Nowadays, Fettuccine Alfredo is typically made with cream, because butter only didn’t provide quite enough fat and calories. Other ingredients, such as chicken or shrimp, are often added. I used a jar of Alfredo sauce with mushrooms, and it turned out delicious. Not homemade? So what. There is no denying the importance of convenience during this challenge. Besides, we have to work on tomorrow’s food tonight, so…yeah. All hail Bertolli.

Fettuccine Alfredo

Categories: Pasta | Tags: , , , , , , | 3 Comments

4/365: National Spaghetti Day

January 4 is National Spaghetti Day, and I couldn’t be happier. I mean, who doesn’t love spaghetti? It’s one of those foods that is universally adored by people of all ages, which explains the fact that 1.4 million pounds of spaghetti are sold in the U.S. alone every year.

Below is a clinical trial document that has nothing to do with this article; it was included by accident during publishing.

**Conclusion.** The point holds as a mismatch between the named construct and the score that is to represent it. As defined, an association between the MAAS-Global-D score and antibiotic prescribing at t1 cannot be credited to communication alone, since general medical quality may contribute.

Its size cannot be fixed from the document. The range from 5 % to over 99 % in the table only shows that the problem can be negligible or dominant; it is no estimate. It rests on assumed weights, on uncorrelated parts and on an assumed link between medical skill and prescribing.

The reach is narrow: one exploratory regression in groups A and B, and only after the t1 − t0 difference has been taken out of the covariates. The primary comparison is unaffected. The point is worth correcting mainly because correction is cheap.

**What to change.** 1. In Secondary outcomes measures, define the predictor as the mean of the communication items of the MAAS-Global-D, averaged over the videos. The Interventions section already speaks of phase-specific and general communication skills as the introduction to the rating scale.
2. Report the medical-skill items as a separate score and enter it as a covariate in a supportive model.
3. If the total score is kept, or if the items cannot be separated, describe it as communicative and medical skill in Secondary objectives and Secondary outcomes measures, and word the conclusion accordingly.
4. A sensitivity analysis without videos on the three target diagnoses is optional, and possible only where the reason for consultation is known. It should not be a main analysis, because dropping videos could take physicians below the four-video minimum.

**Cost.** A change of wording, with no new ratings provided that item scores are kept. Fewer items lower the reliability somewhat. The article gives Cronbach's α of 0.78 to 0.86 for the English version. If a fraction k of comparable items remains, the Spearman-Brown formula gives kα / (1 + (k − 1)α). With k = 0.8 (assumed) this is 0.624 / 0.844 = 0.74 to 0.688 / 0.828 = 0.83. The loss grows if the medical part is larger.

That’s a lotta pasta.

Italian for little cords, thin rope or twine, spaghetti originated in Italy (duh) and harks back to the 12th century. It first appeared in the United States around the end of the 19th century, and exploded in popularity soon after. Traditionally, spaghetti was cooked al dente and served with a tomato sauce containing ingredients like cloves, bay leaves, and garlic. Oregano and basil came later. Meatballs and sausage, later still. Maple syrup has never caught on, though (sorry, Buddy the Elf).

Buddy would surely appreciate National Spaghetti Day! (Image courtesy of ew.com).

Buddy would surely appreciate National Spaghetti Day! (Image courtesy of ew.com).